Decades until sex ratio falls in China, India: study
Large parts of China and India will have an excess of young men by up to 20 per cent because of sex selection, say researchers who call on policy makers to address the causes.
A preference for sons in China, India and South Korea, combined with easy access to sex-selective abortions, has led to a significant imbalance between the number of males and females born in these countries, researchers say.
In 2005 in China, "it was estimated that 1.1 million excess males were born across the country and that the number of males under the age of 20 years exceeded the number of females by around 32 million," wrote Prof. Therese Hesketh of the UCL Centre for International Health and Development in London and her co-authors.
The outlook for a generation of males entering their reproductive years in the next 20 years is "grim," the team concluded in urging China to relax its one-child policy, especially in rural areas.
It's also important to change the underlying problem of how girls are valued, the team argued.
Historically, the sex ratio at birth or number of boys born to every 100 girls is about 105 boys for every 100 females.
But after ultrasounds were introduced and sex selection became available in the mid-1980s, the gender ratio at birth in some cities in South Korea climbed to 125 by 1992, and was more than 130 in several Chinese provinces in 2005, researchers report in Monday's issue of the Canadian Medical Association Journal.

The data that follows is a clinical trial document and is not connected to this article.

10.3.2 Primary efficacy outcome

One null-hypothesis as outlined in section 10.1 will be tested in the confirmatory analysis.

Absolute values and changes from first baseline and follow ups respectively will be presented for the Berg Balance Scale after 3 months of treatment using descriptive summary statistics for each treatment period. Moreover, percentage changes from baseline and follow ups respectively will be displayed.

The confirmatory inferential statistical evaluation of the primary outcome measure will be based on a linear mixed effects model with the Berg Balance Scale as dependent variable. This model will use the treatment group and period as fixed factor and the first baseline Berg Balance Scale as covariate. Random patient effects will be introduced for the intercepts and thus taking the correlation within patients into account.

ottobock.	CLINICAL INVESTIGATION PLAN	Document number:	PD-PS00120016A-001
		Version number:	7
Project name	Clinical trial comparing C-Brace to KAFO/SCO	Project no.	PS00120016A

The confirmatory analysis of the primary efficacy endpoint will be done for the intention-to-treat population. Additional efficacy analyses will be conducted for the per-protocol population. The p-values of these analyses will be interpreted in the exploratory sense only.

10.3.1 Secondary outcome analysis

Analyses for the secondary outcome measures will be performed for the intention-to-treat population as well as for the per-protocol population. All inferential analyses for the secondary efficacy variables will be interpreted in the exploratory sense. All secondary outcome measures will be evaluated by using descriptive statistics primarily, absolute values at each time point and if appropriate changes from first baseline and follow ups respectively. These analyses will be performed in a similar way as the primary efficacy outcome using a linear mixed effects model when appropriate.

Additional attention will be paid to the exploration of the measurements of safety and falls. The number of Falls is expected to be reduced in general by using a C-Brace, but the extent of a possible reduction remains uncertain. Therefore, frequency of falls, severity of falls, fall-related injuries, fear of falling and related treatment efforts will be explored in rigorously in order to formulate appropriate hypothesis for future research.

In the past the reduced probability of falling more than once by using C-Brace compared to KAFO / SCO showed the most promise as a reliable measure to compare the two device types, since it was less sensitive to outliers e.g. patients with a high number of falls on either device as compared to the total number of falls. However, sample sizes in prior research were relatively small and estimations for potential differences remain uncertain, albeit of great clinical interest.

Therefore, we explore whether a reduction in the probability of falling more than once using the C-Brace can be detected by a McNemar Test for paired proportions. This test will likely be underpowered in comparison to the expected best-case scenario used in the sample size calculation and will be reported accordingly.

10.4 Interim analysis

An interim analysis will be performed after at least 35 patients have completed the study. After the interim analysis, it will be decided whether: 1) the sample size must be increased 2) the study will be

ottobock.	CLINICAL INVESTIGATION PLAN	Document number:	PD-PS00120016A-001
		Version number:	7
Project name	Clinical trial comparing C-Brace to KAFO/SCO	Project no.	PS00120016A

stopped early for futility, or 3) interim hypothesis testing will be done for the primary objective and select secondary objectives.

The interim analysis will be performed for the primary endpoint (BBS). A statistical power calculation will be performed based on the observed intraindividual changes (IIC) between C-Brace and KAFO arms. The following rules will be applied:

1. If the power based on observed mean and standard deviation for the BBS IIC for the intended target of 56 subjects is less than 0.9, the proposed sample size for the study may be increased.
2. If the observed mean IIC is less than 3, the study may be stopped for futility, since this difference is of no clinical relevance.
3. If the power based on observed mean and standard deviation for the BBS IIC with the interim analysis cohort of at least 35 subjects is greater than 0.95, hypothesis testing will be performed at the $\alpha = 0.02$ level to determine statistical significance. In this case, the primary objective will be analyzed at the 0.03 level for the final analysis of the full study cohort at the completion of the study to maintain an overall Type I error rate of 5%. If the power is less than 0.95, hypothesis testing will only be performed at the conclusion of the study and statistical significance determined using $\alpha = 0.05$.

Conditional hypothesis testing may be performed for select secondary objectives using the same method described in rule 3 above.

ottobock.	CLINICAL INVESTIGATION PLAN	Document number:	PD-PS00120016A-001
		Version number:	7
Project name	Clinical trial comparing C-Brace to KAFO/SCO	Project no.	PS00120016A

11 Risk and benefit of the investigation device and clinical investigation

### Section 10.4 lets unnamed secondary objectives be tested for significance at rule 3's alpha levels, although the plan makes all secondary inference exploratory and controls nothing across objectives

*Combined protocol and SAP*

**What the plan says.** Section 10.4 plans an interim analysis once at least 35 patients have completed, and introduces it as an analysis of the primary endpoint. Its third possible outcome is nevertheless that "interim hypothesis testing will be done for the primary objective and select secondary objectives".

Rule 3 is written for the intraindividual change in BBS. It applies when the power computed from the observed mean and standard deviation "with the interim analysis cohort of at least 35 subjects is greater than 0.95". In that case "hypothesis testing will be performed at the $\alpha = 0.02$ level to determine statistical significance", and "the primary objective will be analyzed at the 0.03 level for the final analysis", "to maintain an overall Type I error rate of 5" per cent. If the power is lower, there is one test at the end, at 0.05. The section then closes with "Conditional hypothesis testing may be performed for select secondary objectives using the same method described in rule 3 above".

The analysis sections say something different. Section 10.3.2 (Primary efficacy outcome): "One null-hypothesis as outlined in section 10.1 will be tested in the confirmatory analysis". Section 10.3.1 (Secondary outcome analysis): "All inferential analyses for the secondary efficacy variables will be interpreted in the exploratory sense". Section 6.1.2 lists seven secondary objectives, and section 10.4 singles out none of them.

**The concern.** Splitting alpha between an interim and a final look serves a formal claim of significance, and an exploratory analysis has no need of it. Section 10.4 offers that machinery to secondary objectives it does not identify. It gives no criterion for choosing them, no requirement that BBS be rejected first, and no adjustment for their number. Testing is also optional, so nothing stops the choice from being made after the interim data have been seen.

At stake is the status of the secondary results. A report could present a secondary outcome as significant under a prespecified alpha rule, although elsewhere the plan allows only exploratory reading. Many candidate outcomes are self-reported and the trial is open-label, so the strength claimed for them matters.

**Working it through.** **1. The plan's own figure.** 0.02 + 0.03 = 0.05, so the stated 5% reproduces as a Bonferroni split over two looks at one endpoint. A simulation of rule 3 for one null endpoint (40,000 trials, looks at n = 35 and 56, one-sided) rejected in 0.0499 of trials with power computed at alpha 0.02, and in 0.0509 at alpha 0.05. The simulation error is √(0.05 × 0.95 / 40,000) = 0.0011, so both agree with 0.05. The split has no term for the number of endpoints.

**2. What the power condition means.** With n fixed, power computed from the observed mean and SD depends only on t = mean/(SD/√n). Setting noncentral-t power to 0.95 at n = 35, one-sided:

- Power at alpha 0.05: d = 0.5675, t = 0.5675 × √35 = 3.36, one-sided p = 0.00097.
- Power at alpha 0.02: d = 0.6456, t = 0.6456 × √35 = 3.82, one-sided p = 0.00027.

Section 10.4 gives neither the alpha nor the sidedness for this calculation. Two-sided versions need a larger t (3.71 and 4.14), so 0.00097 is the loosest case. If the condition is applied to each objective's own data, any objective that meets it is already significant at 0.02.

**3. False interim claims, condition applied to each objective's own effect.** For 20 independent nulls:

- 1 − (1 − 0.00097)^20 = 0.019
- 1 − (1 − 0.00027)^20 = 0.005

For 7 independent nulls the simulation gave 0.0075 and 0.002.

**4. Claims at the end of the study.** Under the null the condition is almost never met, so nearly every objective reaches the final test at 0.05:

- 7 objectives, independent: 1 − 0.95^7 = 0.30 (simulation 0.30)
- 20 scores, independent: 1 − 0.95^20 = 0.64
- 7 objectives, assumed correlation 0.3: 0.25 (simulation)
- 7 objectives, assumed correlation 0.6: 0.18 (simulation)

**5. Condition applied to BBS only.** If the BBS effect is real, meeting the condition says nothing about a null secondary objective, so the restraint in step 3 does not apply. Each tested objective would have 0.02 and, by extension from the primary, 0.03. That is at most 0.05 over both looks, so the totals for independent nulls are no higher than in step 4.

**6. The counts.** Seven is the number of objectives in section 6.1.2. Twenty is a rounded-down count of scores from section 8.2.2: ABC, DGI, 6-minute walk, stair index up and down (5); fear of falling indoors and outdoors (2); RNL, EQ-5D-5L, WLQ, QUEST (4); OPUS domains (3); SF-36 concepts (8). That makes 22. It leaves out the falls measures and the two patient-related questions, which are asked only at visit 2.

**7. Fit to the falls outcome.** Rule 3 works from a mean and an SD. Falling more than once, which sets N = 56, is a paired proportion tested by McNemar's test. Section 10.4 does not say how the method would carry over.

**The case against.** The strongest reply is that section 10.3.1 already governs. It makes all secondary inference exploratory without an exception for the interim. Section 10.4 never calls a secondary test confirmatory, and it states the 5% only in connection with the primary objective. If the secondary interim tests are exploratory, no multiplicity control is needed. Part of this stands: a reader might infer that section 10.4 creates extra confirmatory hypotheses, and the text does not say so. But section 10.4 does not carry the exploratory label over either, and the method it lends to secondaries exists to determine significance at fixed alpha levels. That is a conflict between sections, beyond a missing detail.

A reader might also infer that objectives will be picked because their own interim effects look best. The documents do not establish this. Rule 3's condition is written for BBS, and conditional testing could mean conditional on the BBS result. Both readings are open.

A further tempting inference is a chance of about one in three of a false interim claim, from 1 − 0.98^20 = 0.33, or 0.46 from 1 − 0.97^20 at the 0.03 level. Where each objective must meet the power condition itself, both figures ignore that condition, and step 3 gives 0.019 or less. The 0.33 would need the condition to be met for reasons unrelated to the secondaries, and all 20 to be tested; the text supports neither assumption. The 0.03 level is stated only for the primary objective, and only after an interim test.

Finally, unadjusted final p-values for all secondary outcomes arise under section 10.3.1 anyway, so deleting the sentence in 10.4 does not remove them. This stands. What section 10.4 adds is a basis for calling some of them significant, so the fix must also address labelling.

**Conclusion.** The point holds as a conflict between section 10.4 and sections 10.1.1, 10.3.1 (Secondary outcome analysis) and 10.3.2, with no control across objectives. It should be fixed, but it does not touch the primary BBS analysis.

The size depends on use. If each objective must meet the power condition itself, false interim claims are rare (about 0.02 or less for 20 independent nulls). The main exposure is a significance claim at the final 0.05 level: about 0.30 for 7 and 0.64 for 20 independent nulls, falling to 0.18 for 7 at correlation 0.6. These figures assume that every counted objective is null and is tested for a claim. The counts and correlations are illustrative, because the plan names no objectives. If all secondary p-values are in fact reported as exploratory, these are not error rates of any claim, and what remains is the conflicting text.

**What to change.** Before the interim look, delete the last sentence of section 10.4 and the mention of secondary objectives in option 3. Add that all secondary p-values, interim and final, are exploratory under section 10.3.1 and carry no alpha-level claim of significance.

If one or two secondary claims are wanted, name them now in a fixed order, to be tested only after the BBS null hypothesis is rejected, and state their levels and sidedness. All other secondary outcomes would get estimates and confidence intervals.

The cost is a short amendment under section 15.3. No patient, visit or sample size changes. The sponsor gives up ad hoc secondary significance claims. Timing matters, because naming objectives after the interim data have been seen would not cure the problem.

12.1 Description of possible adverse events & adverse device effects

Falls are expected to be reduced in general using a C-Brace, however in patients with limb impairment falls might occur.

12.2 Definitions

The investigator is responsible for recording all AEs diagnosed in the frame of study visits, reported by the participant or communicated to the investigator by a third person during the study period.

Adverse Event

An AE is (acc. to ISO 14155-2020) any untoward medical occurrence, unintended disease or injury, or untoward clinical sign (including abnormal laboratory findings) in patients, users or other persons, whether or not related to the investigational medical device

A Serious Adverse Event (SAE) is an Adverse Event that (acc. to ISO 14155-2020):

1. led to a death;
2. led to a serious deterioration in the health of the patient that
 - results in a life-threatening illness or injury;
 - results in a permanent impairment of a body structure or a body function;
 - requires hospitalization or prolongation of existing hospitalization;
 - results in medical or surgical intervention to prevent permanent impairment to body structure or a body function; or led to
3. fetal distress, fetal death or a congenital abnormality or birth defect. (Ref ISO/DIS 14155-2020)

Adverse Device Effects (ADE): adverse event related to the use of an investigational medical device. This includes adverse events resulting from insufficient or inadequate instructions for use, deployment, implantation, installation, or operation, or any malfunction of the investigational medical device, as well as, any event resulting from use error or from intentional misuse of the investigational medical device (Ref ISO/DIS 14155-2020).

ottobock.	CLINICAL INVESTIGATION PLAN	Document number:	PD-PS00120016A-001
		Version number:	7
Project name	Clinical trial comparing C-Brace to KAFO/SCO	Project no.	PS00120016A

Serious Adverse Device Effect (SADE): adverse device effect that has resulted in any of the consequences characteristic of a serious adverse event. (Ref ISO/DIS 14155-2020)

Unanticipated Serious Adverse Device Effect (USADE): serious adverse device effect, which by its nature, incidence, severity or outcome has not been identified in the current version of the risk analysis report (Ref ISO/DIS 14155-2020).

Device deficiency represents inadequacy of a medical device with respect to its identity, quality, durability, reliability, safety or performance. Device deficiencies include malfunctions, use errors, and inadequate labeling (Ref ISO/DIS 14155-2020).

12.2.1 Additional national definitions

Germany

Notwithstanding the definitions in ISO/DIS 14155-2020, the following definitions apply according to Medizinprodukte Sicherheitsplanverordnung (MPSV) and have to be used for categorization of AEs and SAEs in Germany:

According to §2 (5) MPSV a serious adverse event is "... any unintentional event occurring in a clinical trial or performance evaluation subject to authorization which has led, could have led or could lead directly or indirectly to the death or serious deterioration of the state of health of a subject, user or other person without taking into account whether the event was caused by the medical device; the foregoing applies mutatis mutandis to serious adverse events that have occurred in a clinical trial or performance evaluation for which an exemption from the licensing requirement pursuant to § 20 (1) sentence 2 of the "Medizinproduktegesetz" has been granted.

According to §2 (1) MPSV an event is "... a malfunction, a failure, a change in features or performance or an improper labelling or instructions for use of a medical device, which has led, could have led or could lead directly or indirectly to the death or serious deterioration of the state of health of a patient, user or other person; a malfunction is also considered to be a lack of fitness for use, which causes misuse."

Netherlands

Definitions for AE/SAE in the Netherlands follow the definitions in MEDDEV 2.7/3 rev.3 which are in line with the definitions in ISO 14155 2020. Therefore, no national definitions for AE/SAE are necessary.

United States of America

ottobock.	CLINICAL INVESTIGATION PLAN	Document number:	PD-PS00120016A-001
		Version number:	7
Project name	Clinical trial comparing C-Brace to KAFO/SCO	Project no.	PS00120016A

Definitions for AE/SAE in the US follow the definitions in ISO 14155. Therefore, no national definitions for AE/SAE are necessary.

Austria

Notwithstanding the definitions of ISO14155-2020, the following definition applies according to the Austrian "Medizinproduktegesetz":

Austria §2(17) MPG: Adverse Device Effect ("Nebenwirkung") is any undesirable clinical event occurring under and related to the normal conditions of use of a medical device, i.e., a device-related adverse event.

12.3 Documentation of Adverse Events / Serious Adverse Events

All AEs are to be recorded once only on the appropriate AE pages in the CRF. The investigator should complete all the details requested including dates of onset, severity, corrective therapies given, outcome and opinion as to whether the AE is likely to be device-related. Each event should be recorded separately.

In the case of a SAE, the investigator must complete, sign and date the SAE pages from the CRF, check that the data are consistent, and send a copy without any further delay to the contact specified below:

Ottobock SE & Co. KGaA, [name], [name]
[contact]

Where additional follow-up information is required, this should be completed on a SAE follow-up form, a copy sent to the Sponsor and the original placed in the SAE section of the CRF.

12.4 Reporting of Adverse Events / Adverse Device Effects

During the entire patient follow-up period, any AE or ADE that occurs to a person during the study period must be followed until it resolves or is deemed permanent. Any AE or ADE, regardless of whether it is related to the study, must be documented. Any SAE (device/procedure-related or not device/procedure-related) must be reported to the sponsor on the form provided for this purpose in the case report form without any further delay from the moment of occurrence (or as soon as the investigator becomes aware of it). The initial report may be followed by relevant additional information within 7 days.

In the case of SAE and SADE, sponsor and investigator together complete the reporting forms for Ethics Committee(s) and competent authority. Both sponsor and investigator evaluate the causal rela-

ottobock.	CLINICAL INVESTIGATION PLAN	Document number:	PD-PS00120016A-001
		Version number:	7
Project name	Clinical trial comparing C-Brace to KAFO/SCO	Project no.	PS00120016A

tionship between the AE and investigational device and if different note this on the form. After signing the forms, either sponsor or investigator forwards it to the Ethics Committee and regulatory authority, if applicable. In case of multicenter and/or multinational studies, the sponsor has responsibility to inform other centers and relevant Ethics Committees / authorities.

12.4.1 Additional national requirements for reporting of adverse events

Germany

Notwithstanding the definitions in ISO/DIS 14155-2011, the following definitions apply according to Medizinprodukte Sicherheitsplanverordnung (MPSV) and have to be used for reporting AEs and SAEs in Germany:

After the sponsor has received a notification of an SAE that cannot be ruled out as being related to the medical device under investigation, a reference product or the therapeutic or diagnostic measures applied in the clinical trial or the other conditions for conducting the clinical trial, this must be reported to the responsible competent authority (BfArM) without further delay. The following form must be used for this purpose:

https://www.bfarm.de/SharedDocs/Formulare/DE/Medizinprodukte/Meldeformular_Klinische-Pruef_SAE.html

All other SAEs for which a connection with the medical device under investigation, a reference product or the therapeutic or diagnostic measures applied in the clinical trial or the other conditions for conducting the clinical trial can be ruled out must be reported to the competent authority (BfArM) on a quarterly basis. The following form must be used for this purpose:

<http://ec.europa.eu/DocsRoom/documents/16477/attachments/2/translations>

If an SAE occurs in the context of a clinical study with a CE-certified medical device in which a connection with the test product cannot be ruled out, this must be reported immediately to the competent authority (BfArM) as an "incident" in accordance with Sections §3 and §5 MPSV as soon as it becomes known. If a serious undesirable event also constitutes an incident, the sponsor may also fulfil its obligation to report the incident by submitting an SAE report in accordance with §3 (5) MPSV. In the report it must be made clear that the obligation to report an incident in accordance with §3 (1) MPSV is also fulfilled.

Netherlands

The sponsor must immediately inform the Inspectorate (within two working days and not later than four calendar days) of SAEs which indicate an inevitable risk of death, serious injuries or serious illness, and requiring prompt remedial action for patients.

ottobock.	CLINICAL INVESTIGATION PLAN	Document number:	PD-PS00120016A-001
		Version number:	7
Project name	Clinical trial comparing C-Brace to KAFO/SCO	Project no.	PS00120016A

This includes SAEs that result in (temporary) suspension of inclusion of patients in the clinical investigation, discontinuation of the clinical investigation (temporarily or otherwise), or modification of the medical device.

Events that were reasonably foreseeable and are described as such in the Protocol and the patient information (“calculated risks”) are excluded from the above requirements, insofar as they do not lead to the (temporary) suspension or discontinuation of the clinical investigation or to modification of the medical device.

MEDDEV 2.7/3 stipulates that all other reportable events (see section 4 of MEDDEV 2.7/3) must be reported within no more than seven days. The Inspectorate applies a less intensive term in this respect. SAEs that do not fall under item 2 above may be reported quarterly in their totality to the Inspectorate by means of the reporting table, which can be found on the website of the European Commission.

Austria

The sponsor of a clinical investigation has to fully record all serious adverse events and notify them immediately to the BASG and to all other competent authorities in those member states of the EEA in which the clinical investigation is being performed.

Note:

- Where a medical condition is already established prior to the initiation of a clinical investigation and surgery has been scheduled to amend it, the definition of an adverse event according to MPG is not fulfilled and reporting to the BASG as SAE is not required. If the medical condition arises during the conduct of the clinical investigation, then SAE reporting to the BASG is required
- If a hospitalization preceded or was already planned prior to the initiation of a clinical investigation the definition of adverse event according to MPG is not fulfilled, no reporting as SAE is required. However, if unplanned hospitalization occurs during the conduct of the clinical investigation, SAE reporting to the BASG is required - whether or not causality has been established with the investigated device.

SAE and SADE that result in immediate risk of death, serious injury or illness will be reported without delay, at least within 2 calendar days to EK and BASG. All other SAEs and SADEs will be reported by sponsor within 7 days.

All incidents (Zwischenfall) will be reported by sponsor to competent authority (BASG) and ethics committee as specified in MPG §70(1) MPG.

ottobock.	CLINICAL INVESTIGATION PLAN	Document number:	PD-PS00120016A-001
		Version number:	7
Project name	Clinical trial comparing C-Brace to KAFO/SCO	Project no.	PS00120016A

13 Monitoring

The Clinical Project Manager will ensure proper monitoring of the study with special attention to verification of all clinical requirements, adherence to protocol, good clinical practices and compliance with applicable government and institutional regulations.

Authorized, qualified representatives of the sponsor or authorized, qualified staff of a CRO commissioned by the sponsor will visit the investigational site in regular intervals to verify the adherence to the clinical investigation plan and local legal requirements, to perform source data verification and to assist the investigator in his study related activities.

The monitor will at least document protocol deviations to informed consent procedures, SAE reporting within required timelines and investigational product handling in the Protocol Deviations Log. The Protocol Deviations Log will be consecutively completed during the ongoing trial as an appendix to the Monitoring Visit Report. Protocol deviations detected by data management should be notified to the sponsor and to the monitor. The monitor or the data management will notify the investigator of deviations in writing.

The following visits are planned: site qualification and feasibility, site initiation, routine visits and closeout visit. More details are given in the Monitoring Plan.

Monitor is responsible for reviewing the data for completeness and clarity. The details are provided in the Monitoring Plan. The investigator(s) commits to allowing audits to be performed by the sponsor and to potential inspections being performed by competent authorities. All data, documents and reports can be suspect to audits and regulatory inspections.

Similarly in India, the gender imbalance is as high as 125 in Punjab, Delhi and Gujarat in the north but is within normal levels in the southern and eastern states of Kerala and Andhra Pradesh, the team said.
A common pattern driving the change in China, India, and South Korea is that if the first- or second-born are girls then couples will often ensure the second or third child is a boy.
The authors described potential consequences of high sex ratios, such as men who are unable to marry in societies where starting a family often drives social status and acceptance. They also assume that lack of opportunity to marry and have children will result in low self-esteem that could make men psychologically vulnerable.
The researchers noted their ongoing work has found no evidence men are prone to aggression or violence, but their findings suggest most of these men do have low self-esteem and are inclined to depression.
"This may be because there is not yet a large enough critical mass of unmated men to have an impact, or because the assumptions about male aggression do not apply in this context," they said.
The team also pointed to potential pluses of sex selection, such as an increase in the proportion of wanted births, and placing a higher value on women as their numbers in society fall.